Even if growth is still sluggish, the economic data out of China “are not weak enough to justify fears of a ‘hard landing,’” Jessop says. China’s contribution to global demand has stayed steady. “A shift to slower but more sustainable growth in China – particularly if it is less dependent on commodity-intensive investment and on exports – could leave the rest of the world better off.”
The economists also add that plunging commodity prices are more the product of increased supply rather than falling demand — and that those falling prices should benefit the global economy, on the whole. “Lower commodity prices is great news for Europe (and, to a lesser extent, the U.S.): It’s like a massive tax cut for non-commodity businesses and households — with no fiscal impact! I love it!” Nielsen wrote, exclamation points and all.
None of that is to suggest that the Chinese, U.S. or global economies will all just sail ahead without any additional turbulence. But the intensity of the market’s recent moves may be misleading if read as an economic forecast. “It feels like a severe episode of market hypochondria,” Nielsen says. “Not easy to cure, but a few deep breaths and a long walk might help. Panic certainly doesn't!”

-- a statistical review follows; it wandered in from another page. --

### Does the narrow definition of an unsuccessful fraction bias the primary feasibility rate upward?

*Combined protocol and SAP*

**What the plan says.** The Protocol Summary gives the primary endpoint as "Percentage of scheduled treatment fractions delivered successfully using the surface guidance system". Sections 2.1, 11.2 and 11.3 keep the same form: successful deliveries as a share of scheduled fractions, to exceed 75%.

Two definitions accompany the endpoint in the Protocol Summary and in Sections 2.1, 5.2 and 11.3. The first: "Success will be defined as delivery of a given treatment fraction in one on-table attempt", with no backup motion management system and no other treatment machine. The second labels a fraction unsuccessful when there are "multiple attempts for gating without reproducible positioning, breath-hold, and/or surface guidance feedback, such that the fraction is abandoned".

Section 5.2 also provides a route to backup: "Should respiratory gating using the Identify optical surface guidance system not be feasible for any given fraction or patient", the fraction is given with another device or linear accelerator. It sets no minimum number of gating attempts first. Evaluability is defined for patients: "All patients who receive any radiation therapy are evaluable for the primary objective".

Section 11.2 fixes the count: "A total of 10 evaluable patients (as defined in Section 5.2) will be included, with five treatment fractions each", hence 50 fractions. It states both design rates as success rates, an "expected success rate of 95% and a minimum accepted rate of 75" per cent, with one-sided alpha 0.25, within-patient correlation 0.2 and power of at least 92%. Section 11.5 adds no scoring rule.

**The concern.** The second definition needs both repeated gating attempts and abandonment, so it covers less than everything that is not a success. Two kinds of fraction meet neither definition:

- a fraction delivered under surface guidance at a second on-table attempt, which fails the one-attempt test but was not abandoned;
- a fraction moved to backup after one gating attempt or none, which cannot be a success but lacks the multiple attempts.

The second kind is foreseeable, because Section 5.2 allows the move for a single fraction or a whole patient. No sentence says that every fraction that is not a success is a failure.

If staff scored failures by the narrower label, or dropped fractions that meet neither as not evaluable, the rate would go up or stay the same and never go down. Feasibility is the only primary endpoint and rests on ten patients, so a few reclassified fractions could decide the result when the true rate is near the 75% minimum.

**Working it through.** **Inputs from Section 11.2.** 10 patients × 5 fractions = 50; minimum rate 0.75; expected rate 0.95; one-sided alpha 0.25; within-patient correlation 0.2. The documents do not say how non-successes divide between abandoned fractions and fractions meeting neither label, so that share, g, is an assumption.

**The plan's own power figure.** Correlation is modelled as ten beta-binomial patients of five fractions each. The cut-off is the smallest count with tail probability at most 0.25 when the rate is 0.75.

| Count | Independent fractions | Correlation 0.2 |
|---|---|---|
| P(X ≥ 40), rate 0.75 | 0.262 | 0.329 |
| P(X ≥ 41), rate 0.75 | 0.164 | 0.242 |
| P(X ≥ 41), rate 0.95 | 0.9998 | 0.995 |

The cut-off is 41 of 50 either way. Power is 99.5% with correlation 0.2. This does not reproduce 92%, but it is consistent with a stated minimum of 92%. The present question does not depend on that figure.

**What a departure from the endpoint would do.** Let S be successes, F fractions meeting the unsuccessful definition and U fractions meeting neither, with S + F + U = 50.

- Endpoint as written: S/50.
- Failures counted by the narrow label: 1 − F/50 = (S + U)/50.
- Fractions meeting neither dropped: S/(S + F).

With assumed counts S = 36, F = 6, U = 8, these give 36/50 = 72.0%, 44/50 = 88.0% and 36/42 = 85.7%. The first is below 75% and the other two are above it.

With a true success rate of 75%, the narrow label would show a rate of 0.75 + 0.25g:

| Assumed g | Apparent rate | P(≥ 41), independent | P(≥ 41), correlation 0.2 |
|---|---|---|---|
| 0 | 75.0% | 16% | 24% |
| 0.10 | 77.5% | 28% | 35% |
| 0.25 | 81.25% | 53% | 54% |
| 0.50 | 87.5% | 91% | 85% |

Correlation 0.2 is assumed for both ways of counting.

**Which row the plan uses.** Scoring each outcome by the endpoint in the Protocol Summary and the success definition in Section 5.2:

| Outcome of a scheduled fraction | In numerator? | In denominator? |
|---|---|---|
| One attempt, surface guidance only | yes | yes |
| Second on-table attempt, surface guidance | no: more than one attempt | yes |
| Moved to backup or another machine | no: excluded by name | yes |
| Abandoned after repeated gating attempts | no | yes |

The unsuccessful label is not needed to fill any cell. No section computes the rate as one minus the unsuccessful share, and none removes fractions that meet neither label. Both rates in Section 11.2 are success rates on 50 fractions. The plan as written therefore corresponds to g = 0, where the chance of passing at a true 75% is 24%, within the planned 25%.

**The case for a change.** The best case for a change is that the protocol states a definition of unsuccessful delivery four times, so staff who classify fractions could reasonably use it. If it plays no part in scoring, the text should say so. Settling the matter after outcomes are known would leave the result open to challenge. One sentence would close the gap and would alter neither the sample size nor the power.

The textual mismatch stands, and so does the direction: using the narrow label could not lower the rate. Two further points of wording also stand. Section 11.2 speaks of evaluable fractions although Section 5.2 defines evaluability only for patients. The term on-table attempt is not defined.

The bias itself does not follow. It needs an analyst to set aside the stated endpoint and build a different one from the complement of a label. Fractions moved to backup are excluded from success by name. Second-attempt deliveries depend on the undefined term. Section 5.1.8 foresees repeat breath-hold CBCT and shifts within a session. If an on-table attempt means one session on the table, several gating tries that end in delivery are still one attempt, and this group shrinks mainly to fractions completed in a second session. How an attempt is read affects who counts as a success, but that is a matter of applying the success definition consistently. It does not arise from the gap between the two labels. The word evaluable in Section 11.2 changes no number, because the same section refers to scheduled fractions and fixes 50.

(Reporting by Yuval Rosenberg)
This story was originally published by The Fiscal Times.
Read more: http://www.businessinsider.com/the-upside-to-black-monday-2015-8#ixzz3k7bOa5AS
Initiating a conversation regarding estate planning can be difficult. Make it easier with these tips courtesy of NDSU Extension. https://www.ag.ndsu.edu/pubs/yf/famsci/fs1684.pdf
Often considered by accountants and CPAs as just technicians or clerks, bookkeepers perform some of the same daily tasks as do accountants and certified public accountants. Many bookkeepers work as freelancers for small businesses in need of financial recordkeeping. Bookkeepers maintain daily accounting records, posting debits and credits, generating invoices for clients and checks for vendors as well as handling payroll. Many small business owners often double as bookkeepers. Bookkeepers typically lack the education of an accountant or CPA, as they gain on-the-job experience. Professional organizations for bookkeepers help to improve professional recognition for bookkeepers by accounting professionals as well as providing certification programs of abilities and skills.